Without a Festival like this, we couldn't have a 'society'.
By Michael Markwick
It was a bold goal, to commit the West Vancouver Centennial season of the Dundarave Festival of Lights to "end homelessness joyfully."
I first noticed him as we set about the final preparations for the kick off of the Dundarave Christmas Fair, a monumental task made effortless by the Festival's stalwart friends at Wildcoast Productions. He was soaked through to the skin and huddled away from the rain under what coverage the concession building at Dundarave Beach allowed. The sight of him stopped me in my tracks.
There were joyful teams of people just down the slope from us decorating a record 100 Christmas trees, everyone of them playing a role in the work of ending homlessness. Families, community groups, a strong contingent from Capilano University's School of Communication, businesses all busily at work despite the rain, some with golf canopies and ample supplies of hot chocolate.
And this man, having slept on the beach the entire night, was a world away.
A seventy-five year old woman had been sleeping through the autumn on Ambelside Beach. Our friends in the West Van Fire Department advise us there are people sleeping in the remote reaches of Lighthouse Park, deep in Cypress Mountain. The Lookout Society's North Shore Shelter reports more and more of our elderly friends and neighbours, the people who built our community, and increasing numbers of young adults, the people who are the future of our community, are turning to the Shelter for help. We do not have accurate data about housing insecurity of families on the North Shore, but there is evidence to suggest women and children are particularly vulnerable in the event of violence and abuse.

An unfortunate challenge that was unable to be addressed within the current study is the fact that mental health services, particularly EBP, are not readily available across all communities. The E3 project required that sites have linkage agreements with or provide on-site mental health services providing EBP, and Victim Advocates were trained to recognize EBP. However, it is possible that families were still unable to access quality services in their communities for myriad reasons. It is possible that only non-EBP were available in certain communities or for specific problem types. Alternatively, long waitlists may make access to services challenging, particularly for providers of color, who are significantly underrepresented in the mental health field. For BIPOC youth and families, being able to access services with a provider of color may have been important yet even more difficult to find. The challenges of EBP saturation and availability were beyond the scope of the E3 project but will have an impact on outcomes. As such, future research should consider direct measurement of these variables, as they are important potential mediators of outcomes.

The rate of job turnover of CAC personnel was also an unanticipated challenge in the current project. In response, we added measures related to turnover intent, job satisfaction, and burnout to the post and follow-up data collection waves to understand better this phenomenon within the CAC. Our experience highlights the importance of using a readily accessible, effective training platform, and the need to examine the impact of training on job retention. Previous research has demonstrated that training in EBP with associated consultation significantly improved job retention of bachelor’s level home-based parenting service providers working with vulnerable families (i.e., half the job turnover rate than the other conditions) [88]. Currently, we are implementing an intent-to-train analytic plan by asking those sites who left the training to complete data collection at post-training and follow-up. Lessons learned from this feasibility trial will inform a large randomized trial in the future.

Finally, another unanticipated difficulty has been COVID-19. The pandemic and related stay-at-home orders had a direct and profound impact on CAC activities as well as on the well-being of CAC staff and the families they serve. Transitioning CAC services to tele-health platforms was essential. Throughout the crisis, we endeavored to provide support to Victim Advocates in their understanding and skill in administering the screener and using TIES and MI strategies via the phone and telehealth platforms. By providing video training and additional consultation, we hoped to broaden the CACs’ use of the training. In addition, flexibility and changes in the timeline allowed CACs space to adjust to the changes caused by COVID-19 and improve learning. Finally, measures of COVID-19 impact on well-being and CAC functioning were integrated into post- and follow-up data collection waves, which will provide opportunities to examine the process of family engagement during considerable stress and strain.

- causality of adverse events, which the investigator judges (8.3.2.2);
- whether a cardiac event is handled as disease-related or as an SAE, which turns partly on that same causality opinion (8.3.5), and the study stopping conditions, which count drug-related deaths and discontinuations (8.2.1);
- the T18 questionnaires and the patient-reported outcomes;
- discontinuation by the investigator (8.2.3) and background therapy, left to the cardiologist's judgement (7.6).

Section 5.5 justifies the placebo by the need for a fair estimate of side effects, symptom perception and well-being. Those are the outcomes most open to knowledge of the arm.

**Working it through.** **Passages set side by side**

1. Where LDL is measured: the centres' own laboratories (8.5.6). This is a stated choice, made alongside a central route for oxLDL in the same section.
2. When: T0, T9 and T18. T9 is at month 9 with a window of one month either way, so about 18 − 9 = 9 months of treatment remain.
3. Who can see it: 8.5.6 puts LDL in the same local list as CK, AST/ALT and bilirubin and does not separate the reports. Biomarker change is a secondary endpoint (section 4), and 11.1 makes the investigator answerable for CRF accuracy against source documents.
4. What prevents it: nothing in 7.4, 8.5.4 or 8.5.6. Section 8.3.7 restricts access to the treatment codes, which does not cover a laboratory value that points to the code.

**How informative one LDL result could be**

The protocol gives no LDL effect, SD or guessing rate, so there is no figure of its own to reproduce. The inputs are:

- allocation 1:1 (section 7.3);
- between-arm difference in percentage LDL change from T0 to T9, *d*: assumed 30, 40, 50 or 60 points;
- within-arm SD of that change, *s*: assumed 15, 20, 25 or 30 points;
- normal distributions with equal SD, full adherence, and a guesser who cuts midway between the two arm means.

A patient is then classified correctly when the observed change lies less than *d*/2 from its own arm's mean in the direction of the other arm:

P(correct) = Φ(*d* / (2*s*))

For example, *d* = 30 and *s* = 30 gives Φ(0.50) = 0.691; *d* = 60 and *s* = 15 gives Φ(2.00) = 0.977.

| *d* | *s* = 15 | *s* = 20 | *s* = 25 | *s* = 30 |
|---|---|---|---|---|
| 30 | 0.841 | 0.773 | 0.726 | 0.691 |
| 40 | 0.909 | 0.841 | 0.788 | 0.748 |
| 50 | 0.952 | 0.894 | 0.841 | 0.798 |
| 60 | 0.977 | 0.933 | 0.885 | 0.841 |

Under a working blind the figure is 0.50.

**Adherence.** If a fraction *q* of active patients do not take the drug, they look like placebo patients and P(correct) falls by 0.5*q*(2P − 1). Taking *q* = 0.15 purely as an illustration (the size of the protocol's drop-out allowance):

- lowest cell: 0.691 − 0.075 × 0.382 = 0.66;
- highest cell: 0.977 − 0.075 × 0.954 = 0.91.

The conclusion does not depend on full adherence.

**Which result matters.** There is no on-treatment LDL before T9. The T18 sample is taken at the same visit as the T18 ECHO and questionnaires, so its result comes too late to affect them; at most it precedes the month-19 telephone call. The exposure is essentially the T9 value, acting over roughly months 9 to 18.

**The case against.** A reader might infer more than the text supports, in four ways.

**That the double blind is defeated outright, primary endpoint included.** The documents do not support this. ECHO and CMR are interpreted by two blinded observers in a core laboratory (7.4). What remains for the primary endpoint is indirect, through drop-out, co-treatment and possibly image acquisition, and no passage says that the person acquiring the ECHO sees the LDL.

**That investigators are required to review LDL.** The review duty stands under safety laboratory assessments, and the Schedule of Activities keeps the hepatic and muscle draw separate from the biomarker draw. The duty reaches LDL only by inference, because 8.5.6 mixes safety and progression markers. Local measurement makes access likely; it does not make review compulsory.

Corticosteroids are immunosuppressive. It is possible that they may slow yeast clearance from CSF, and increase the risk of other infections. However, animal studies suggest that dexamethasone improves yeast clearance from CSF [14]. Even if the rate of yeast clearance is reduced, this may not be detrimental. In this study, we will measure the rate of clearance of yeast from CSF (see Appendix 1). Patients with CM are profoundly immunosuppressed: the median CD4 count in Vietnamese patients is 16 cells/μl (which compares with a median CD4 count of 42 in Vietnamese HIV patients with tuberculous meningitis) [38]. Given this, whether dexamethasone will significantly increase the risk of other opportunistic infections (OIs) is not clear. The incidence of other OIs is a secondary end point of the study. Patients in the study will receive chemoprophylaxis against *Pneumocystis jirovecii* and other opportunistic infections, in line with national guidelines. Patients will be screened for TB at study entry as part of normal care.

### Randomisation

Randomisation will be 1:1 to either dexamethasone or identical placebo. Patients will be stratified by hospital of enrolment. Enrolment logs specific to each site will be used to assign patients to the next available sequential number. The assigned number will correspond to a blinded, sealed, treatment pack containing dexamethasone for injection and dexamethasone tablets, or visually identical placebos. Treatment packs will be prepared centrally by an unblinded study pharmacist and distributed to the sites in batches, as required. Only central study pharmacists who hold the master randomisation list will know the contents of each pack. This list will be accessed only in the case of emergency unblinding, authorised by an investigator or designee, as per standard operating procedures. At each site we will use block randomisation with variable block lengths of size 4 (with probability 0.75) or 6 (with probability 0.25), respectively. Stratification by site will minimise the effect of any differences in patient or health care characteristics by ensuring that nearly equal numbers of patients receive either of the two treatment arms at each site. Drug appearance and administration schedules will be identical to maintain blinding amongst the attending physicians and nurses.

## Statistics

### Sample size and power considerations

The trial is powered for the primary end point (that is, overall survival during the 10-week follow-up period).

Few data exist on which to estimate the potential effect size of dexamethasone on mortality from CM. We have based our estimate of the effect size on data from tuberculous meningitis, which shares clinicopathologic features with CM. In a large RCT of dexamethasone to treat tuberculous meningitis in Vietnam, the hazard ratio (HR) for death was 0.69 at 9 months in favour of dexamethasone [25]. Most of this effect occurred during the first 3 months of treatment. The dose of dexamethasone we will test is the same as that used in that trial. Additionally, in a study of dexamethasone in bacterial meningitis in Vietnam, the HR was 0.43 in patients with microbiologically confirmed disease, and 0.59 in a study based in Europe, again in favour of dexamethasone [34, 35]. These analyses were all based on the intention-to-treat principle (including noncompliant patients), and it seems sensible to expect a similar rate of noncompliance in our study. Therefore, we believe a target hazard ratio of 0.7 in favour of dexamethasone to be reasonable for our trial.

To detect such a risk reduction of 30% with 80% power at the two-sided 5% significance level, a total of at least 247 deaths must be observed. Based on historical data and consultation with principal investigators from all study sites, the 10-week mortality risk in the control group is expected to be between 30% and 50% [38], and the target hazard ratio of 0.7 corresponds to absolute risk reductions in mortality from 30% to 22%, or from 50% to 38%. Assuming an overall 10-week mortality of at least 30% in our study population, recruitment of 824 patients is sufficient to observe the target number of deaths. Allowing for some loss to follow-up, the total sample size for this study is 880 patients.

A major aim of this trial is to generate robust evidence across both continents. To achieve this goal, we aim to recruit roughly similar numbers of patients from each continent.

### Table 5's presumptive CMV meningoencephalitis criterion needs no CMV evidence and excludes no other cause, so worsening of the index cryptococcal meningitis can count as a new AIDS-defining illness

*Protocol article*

If the trees were not being decorated that day, and Dundarave Beach had been left desolate for the rains to claim it, this man might not have survived another night of exposure. But as he doodled on a newspaper and the trees were decorated below him, four staff from the North Shore Shelter arrived to put their best foot forward in the Festival Longhouse. They went up to the concession stand to talk to our friend. He had no idea the Shelter existed. Within half an hour he accepted their offer of a bed in the Shelter and a drive to it.
Later on in the day, and I had not told him about this turn of events, Mayor Mike Smith spoke in the Festival Longhouse. "Homelessness is a problem in our community," he said "and we are committed to working together to end it."
The trees in this season's Dundarave Festival are spectacular in their own right. But what makes this Festival unlike any other is the depth of humanity, the courage and joy they represent. The Christmas trees in this season of the Dundarave Festival, unlike any other in its twenty-one year history, individually and in a centennial forest shine with the glowing heart of West Vancouver at 100.